The LCD screen is well made: it is quite bright, the resolution is sufficient, the colors are accurate and its contrast is high. The 3 inches diagonal seems to me sufficient, even if the 5D Mark III does slightly better with its 3.2 inches display. Canon seems to bring a particular care to the quality of the screens used on their cameras, it is really pleasant!
A good viewfinder makes the use of an SLR more pleasant and the one of the 6D does not disappoint! The coverage is 97%, it is large (0.71% magnification) and bright. Switching from an APS-C viewfinder to a Full Frame viewfinder is very pleasant, it’s a bit like watching a movie on a TV instead of your smartphone. The eye relief is 21 mm, good news for eyeglass wearers, but also a comfort for all. All in all, this is an excellent viewfinder despite the coverage of “only” 97%.
Image quality and autofocus
a) Image quality
As a reminder, the 6D has a Full Frame sensor (24 x 36 mm) which gives it a better ISO rise than a camera equipped with an APS-C sensor (like the Canon 550D or the 7D Mark II for example). The depth of field of your images will also be lower. Overall, I was very satisfied with the images produced by the beast, the ISO rise is very good and the definition of the sensor seems sufficient in my majority of cases (20 megapixels is 5472 x 3648 with low pass filter). The dynamic range is correct, but is not extraordinary (12.1 EV according to DxO), Canon is behind the competition in this area. It is possible to compensate by using braketing for example, but a higher dynamic range would have been appreciated, especially for landscape photography (note that this difference exists only at very low ISO sensitivities).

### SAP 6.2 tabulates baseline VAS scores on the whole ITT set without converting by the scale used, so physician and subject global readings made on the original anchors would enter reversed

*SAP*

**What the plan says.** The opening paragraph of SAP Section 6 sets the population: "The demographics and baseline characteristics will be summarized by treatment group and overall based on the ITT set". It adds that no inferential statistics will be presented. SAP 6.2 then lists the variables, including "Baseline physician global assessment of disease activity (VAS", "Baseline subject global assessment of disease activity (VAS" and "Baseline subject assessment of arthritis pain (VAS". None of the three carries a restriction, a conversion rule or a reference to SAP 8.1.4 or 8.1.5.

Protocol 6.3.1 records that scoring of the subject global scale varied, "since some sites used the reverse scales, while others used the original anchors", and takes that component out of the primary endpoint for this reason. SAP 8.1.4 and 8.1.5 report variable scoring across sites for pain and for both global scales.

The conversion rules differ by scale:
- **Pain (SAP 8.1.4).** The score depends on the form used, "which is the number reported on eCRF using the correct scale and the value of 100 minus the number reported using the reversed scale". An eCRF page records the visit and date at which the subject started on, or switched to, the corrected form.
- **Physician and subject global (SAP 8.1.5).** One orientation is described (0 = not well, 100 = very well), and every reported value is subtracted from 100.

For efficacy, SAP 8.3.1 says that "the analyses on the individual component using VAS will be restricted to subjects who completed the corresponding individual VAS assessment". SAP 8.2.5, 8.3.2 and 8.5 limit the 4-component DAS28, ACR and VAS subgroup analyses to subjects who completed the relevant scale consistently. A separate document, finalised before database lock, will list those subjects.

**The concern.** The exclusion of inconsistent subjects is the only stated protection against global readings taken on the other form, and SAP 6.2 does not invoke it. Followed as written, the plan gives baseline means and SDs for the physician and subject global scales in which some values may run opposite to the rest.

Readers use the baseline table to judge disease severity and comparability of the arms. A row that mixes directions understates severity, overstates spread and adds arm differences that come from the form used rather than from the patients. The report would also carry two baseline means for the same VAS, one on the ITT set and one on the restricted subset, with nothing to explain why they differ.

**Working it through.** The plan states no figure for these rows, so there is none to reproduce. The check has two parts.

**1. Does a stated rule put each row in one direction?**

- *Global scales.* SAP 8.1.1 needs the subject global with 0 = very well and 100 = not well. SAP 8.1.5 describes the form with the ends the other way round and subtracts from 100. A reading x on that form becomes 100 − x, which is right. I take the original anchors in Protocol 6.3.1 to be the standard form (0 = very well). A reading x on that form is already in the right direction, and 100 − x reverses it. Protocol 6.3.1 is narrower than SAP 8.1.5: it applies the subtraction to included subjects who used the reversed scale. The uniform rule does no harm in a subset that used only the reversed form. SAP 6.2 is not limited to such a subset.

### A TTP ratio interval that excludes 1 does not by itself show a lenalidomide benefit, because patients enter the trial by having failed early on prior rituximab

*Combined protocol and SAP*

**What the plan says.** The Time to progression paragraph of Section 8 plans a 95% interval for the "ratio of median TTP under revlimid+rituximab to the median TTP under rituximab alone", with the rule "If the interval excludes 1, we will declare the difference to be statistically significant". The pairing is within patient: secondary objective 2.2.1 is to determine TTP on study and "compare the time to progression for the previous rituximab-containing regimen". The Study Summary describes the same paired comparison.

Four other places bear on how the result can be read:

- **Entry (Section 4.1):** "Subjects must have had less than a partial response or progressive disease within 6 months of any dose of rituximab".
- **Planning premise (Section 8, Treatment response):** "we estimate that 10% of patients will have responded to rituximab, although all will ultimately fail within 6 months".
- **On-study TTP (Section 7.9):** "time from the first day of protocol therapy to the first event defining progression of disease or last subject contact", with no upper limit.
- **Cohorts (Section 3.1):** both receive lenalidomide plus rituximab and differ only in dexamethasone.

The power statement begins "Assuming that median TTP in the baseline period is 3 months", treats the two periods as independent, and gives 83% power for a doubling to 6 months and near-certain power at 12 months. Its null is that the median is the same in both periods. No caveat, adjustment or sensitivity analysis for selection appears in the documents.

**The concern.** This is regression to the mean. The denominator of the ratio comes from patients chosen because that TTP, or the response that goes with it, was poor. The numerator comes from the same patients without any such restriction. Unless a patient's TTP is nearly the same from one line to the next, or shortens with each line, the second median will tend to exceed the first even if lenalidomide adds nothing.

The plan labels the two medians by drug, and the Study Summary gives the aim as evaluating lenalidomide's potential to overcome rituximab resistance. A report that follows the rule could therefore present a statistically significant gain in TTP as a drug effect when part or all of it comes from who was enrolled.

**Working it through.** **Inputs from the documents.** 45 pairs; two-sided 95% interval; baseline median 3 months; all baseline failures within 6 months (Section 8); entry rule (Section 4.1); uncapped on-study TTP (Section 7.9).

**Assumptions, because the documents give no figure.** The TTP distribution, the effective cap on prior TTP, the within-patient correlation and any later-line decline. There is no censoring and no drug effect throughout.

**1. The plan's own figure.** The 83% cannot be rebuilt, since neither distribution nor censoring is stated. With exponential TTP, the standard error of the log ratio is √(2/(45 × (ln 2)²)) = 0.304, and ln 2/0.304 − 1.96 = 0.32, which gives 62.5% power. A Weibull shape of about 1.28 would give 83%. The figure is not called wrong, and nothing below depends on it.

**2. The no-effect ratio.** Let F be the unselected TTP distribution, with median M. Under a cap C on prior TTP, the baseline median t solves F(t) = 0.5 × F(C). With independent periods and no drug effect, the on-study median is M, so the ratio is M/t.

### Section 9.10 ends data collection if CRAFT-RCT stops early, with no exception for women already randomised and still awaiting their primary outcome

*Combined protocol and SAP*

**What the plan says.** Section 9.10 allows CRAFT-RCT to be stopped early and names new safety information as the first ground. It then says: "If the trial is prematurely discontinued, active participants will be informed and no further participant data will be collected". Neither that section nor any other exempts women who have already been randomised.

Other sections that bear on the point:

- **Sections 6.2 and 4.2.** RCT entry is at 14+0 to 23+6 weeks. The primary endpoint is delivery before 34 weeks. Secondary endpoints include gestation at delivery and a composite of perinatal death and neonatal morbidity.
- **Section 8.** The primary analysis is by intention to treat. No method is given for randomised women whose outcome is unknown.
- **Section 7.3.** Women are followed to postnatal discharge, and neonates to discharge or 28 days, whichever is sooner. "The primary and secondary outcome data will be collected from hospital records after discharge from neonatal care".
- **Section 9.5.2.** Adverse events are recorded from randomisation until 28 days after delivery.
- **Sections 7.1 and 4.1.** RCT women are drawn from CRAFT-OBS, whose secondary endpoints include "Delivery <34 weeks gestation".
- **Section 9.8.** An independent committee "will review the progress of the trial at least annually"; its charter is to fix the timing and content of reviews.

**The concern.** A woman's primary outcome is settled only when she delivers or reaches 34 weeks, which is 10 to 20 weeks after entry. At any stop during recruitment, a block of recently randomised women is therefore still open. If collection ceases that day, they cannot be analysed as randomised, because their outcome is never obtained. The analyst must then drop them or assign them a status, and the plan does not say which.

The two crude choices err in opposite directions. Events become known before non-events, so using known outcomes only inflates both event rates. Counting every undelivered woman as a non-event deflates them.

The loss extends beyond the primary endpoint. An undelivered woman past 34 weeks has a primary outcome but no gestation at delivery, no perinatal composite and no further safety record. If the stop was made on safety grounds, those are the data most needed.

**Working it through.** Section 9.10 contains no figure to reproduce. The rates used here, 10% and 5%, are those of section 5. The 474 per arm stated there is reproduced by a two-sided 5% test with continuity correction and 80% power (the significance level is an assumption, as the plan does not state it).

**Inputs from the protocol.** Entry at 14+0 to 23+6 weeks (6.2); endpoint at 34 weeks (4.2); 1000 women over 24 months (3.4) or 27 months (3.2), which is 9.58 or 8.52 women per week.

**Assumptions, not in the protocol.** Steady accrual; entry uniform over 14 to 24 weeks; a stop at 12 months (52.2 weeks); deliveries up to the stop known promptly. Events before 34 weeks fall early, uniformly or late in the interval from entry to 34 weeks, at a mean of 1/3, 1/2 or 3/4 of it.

The 6D has 11 collimators, one of which is a cross-type sensitive to -3 EV, the latter is quite efficient and will allow you to focus automatically in situations where you can hardly see. This autofocus system is simple and even if it will be sufficient in most situations, you will quickly notice its limits in action photography (animals, sportsmen, etc.). The focus in liveview (rear LCD screen) is accurate, but slow. You can make a digital zoom of 5 X or 10 X, very practical in photography of night landscapes in particular (Astrophotography, etc.). The presence of a dedicated back button focus allows you to separate the exposure measurement and focus which is extremely convenient. Overall, even if the autofocus system of the 6D pales in comparison to that of the 5D Mark III, it should be sufficient for most users.
a) Image quality
It records in Full HD (1920/1080) at 24, 25 or 30 frames per second (IPS). You can also shoot at 50 or 60 IPS in 720p (1280/720), enough to make some small slow motion or simply to get sharper images in motion. The 6D also has a microphone input, but no audio output, too bad!